Shortly after Anne Mulcahy took over the helm at Xerox in 2000, with the company facing possible bankruptcy, she had a blunt message for shareholders. "Xerox's business model is unsustainable," she said. Expenses were too high, and the profit margins were simply too low to return to profitability.
Wanting easy answers for complex problems, shareholders dumped Xerox shares, driving its stock price down 26 percent the next day. Looking back on that dark time, Mulcahy says she could have been more tactful. "I thought it was far more credible to acknowledge that the company was broken and dramatic actions had to be taken. Lesson learned."
After 25 years at the company, Mulcahy knew Xerox intimately, but even she was unprepared for the depth of its financial crisis. Taking over from CEO Richard Thoman, an IBM recruit who lasted only 13 months in the top job, Mulcahy acknowledged her lack of financial expertise—most of her time at Xerox was in sales and upper management. She quickly enlisted the treasurer's office to tutor her in the fine points of finance before meetings with the company's bankers.
Her advisers urged her to declare bankruptcy in order to clear off Xerox's $18 billion in debt, but Mulcahy resisted, telling them, "Bankruptcy is never a win." In fact, she concluded, using bankruptcy to escape from debt could make it much harder for Xerox to be a serious high-tech player in the future. Instead, she chose a much more difficult and risky goal—"restoring Xerox to a great company once again."
To gain support from Xerox's leadership team, she met personally with the top 100 executives. She let them know how dire the situation was and asked them if they were prepared to commit. A full 98 of the 100 executives decided to stay, and the bulk of them are still with the company today.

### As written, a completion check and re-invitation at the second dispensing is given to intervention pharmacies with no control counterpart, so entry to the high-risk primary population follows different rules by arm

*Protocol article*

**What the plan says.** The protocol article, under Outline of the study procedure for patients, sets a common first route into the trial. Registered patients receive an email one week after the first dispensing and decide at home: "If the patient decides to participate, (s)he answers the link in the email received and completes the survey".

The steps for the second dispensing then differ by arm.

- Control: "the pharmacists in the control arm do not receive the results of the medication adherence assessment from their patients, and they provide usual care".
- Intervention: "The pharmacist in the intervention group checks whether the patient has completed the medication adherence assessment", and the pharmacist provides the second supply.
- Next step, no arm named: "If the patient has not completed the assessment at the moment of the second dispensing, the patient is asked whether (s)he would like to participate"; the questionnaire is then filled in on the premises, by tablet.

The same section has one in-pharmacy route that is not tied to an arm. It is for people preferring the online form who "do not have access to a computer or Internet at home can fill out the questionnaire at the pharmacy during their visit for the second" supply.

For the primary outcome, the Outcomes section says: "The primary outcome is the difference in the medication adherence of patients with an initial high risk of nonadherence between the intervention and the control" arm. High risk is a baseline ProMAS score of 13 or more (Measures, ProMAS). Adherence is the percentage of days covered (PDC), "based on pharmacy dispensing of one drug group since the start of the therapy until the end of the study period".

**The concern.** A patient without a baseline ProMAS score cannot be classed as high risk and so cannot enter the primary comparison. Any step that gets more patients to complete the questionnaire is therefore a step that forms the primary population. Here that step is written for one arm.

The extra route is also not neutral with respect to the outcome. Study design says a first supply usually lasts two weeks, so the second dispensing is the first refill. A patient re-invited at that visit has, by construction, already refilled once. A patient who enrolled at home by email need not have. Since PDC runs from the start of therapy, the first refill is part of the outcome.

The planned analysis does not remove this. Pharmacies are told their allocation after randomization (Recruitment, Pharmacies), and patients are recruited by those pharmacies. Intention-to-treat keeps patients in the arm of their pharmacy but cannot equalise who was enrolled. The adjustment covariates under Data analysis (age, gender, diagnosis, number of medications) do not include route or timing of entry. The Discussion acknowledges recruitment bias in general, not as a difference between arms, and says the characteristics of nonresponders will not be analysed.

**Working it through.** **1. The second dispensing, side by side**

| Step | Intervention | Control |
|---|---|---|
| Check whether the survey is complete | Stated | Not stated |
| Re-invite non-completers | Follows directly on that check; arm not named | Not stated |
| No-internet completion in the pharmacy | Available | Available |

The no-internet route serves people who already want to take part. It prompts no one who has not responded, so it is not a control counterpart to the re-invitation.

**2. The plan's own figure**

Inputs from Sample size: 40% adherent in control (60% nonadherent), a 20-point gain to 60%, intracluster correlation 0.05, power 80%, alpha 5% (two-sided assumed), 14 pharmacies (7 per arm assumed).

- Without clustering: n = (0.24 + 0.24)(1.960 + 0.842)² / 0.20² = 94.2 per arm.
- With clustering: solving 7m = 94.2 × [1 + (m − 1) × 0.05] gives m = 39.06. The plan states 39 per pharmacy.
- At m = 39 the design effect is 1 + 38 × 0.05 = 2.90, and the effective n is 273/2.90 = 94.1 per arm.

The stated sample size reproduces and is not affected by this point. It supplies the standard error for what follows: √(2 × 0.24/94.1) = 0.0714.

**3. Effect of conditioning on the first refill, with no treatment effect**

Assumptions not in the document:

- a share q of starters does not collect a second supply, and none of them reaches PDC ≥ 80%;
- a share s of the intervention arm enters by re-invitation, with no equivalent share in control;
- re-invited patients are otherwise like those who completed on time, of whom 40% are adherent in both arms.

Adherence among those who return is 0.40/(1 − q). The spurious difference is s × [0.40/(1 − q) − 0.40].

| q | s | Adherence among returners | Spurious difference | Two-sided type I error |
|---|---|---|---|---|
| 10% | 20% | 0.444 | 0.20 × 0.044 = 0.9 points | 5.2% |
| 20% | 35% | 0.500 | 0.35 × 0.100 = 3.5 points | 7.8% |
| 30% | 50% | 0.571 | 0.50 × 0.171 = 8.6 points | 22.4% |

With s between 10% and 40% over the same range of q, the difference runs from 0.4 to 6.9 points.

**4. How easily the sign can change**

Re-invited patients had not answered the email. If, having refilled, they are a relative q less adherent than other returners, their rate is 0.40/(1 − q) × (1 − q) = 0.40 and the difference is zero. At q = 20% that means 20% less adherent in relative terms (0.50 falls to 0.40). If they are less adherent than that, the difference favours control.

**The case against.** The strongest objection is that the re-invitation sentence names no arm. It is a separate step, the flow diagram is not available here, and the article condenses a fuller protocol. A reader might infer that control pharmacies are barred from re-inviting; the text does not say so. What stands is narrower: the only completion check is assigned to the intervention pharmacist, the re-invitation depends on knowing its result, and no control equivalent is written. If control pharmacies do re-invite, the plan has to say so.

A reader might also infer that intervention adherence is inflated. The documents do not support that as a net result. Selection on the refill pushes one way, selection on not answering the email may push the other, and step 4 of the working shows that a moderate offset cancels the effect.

Having spent her entire career at Xerox—she joined the company's sales force shortly after graduating from college—Mulcahy believed deeply in Xerox's values and its proud heritage of inventing plain paper copying. But she knew the company had grown sluggish and fat. Xerox had stayed with its traditional business model while competitors like Ricoh and Canon captured huge chunks of its market share by being more innovative, more agile, and more aggressive.
As CEO, Mulcahy did not become paralyzed trying to assuage angry shareholders. Instead, she headed out to the field, where her first priority was to win over Xerox's customers by focusing on their complaints. She told her demoralized troops, "I will fly anywhere to save any customer for Xerox."
On her visits, she got lots of advice. One major customer, worried about the company's bloated bureaucracy, told her, "You've got to kill the Xerox culture." Never lacking in loyalty to Xerox, she shot back, "I am the culture."
Meanwhile, the drumbeats for bankruptcy steadily increased as the company reported significant losses, used up its entire $7 billion line of credit, and watched its credit ratings decline sharply. Making matters worse, the company was facing a massive investigation by the Securities and Exchange Commission of its billing and accounting practices.
Mulcahy didn't blink. She refused to cut back on research and development or field sales, despite shareholder petitions to shut down all R&D. Instead, she attacked Xerox's bloated infrastructure, sold off pieces of Fuji Xerox, the company's crown jewel, and farmed out manufacturing to Flextronics. She reached a painful settlement with the SEC. Along the way, she had to eliminate 28,000 jobs and billions in expenses, but she saved the company. Looking back, Mulcahy says, "There were many near-death moments when we weren't sure the company could get through the crisis. In those days we would do anything—and I mean anything—to avoid bankruptcy."
Today, she feels a well-earned pride in staying true to her values and the company's, rather than capitulating to Wall Street and the bankers. She has paid off the company's entire debt (except for financed purchases), rebuilt its product line and technology base, and installed a new management team.
A transformation. But Mulcahy has done a lot more than restore Xerox. She has completely transformed it. "Companies disappear because they can't reinvent themselves," she said recently.